For a man who has received two total minutes of screen time not only in this entire episode but also in this entire season, there sure is a whole lot of discussion about Tom. The women spend so much time talking about this one man that a show starring six middle-aged women doesn’t even pass the Bechdel Test because every conversation revolves around their relationships with men. No, not men — a man. One single man and his name is Tom. Tom, Tom, Tom, Tom, Tom, Tom, Tom. This episode sounds like taking attendance at a Boy Scout meeting in Dublin.
He is the main topic of conversation because all of the women have to endure the second of Luann’s engagement parties, this one held on the boat No Bada Bees, a name that doesn’t make any sense until you realize that it is owned by a woman named Kimberlie who obviously was never Hooked on Phonics but perhaps several other substances, including injectables. As Ramona, Sonja, and others point out, the crowd at the party is somewhere between a mixer at the third-most expensive senior center in South Florida and a cruise for especially rabid Andrea McArdle fans.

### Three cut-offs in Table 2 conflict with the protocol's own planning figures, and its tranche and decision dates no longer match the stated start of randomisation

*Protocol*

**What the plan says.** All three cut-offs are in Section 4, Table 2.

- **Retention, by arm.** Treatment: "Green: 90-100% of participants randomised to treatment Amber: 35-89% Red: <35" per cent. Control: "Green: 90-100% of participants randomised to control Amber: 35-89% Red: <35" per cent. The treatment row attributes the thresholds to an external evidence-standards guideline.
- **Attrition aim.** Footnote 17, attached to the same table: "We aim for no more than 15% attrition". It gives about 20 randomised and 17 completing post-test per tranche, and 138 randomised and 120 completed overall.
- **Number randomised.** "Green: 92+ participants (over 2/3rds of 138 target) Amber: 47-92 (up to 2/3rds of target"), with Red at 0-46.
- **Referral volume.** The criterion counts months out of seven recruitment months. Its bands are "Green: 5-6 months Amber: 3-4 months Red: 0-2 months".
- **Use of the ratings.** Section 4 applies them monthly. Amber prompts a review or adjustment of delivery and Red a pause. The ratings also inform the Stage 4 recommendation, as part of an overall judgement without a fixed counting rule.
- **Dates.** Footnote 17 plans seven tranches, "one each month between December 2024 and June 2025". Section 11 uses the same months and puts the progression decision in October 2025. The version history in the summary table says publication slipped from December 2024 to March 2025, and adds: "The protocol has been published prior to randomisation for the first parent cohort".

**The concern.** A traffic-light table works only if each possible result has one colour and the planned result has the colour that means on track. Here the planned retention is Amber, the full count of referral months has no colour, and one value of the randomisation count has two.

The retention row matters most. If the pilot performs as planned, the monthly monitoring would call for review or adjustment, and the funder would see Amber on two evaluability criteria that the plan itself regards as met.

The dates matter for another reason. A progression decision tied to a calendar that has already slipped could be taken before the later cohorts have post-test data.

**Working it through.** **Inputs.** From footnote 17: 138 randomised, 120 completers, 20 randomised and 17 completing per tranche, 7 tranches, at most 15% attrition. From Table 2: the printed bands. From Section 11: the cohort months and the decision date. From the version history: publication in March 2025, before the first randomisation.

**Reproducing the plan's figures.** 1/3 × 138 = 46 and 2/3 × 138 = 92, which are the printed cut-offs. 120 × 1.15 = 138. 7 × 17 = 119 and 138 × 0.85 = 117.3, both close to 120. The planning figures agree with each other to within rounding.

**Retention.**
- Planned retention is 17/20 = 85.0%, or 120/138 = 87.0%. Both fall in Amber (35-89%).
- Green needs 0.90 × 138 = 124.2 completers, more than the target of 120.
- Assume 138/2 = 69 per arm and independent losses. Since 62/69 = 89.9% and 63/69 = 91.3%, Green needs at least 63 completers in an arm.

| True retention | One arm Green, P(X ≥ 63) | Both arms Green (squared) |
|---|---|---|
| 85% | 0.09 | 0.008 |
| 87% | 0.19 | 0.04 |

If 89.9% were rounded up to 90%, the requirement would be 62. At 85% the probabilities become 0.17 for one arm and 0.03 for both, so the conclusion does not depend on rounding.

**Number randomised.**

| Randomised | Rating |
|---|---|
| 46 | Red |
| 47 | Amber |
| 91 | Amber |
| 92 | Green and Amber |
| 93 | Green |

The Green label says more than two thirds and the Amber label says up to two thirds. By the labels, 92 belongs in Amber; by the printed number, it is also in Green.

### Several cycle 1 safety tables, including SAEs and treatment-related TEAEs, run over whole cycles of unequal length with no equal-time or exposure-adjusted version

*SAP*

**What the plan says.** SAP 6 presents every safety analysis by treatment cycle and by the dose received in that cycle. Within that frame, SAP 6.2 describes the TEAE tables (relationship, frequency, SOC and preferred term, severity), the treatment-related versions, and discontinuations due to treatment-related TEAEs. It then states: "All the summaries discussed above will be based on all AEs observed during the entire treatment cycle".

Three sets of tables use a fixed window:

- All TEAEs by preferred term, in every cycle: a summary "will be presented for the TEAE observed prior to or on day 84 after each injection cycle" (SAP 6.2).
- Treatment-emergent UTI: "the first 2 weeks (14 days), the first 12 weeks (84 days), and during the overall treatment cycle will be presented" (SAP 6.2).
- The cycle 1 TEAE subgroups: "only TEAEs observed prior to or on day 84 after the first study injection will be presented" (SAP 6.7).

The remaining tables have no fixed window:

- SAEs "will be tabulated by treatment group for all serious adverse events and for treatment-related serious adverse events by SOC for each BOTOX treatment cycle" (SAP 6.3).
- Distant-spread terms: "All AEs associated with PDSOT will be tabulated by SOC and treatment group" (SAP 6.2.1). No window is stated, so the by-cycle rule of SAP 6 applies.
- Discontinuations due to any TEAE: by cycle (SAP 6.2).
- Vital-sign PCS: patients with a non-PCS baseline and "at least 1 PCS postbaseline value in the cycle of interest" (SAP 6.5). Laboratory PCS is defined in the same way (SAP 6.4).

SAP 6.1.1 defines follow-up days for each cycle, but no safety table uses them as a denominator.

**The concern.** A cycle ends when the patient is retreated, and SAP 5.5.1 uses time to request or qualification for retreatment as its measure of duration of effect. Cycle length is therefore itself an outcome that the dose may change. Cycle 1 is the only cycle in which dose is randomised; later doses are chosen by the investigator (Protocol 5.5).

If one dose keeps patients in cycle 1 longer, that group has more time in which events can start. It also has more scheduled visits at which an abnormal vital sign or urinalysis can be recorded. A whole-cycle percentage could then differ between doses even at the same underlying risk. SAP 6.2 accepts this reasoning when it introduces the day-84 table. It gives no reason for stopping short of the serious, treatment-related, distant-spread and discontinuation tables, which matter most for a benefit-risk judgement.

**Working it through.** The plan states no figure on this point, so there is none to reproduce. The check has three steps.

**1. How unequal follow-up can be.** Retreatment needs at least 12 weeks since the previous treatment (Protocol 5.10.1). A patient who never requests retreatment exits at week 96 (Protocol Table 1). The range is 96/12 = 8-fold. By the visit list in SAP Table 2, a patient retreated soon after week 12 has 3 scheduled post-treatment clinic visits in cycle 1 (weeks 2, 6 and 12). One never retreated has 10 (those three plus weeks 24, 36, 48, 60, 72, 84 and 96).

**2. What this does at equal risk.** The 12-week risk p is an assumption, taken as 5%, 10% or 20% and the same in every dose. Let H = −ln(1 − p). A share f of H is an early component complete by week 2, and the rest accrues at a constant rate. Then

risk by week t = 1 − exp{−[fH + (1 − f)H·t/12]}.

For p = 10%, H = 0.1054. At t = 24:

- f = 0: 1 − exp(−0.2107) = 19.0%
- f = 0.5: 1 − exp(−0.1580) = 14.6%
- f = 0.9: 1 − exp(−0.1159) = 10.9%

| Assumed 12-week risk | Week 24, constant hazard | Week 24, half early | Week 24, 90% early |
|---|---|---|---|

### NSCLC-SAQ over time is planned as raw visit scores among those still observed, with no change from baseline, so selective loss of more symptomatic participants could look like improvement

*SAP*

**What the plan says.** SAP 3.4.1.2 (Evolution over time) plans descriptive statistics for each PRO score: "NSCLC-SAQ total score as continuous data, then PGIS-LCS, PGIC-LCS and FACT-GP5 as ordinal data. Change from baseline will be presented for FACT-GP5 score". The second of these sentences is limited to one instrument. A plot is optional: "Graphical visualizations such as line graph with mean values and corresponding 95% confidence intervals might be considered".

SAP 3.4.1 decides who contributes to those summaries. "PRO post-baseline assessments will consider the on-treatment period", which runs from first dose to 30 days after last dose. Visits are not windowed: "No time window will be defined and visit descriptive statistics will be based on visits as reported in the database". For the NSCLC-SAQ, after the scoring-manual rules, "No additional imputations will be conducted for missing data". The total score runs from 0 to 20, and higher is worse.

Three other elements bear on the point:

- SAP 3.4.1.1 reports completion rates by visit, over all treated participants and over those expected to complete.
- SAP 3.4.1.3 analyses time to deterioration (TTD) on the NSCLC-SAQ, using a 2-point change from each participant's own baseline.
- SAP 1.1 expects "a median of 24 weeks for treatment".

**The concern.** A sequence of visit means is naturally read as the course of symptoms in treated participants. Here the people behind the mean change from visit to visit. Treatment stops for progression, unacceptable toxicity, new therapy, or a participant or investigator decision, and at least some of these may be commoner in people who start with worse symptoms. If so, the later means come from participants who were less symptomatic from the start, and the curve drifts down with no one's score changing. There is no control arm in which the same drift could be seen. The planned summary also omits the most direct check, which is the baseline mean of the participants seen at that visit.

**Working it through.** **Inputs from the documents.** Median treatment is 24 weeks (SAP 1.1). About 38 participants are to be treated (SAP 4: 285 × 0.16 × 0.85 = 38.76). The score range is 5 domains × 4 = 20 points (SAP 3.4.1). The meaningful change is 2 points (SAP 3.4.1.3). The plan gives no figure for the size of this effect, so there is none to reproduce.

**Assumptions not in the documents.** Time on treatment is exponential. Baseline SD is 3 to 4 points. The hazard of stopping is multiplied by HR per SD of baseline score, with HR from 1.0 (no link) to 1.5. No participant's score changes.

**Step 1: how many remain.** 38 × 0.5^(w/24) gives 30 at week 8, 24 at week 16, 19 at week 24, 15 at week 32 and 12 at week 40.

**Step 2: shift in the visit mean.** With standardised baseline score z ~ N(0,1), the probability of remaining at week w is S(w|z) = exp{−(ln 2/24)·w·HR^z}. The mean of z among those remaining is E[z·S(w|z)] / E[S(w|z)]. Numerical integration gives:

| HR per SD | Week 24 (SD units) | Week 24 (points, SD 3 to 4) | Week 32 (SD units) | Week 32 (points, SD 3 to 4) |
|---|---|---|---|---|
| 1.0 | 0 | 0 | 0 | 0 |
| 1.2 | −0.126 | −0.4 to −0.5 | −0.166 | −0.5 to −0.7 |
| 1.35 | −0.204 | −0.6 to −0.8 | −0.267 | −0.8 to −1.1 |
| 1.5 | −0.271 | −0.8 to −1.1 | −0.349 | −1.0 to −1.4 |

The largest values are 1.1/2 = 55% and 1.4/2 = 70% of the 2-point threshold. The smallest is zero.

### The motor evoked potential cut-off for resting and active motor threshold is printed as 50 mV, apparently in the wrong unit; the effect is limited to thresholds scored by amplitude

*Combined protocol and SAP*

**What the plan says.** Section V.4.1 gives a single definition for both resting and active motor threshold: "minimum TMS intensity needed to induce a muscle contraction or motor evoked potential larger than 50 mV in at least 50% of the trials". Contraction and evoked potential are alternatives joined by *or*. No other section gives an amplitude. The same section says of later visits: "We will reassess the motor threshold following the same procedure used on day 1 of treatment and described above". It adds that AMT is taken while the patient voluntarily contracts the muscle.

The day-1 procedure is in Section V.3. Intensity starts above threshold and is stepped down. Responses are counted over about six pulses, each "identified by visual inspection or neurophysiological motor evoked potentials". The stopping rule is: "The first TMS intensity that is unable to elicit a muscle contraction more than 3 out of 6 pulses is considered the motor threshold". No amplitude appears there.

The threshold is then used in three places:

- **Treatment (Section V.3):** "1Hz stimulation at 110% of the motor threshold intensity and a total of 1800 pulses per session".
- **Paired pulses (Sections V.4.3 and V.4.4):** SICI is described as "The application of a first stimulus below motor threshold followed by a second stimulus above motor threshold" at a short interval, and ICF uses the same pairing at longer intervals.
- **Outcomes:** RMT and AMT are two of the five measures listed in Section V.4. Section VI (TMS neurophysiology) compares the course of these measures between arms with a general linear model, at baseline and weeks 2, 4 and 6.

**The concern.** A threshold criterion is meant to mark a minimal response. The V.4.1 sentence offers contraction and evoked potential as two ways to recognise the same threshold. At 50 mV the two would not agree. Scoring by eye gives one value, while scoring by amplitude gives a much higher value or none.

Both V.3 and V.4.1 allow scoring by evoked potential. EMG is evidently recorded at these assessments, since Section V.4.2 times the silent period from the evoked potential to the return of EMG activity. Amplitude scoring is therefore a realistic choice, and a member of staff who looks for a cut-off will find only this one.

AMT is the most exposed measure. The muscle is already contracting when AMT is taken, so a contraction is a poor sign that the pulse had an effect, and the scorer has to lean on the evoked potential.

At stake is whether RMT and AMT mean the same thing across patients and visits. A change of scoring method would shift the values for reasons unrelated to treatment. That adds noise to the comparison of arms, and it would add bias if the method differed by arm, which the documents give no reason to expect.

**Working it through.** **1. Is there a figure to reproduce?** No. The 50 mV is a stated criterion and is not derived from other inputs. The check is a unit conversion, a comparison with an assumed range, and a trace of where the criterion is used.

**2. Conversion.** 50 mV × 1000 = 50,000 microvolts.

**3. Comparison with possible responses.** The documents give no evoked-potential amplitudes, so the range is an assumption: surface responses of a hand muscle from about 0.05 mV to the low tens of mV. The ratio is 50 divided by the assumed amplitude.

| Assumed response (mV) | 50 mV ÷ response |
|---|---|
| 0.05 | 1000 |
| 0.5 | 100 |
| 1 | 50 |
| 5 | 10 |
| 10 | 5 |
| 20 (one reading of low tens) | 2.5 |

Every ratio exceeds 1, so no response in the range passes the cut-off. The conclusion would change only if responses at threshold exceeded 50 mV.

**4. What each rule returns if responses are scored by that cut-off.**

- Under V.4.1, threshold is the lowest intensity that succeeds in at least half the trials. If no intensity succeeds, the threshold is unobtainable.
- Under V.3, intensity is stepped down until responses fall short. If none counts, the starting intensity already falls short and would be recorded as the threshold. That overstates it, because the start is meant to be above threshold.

At one point, Sonja Tremont Morgan of the Nipztix Morgans is entertaining a man who looks like the ghost of Dominick Dunne with his white hair, dapper attire, and round glasses. Sonja says that she is ready to stop dating younger men and settle down with such a person but, I have to tell you, Sonja can do way better than this. Say what you will about my favorite floozie, but she is one hell of a catch. She’s attractive, funny, loves to laugh, never skips a party, dresses provocatively, and has millions of amazing stories (whether or not you believe they are true). She is going to make a fun, eligible, successful gentleman a great partner some day. But not this guy. No way.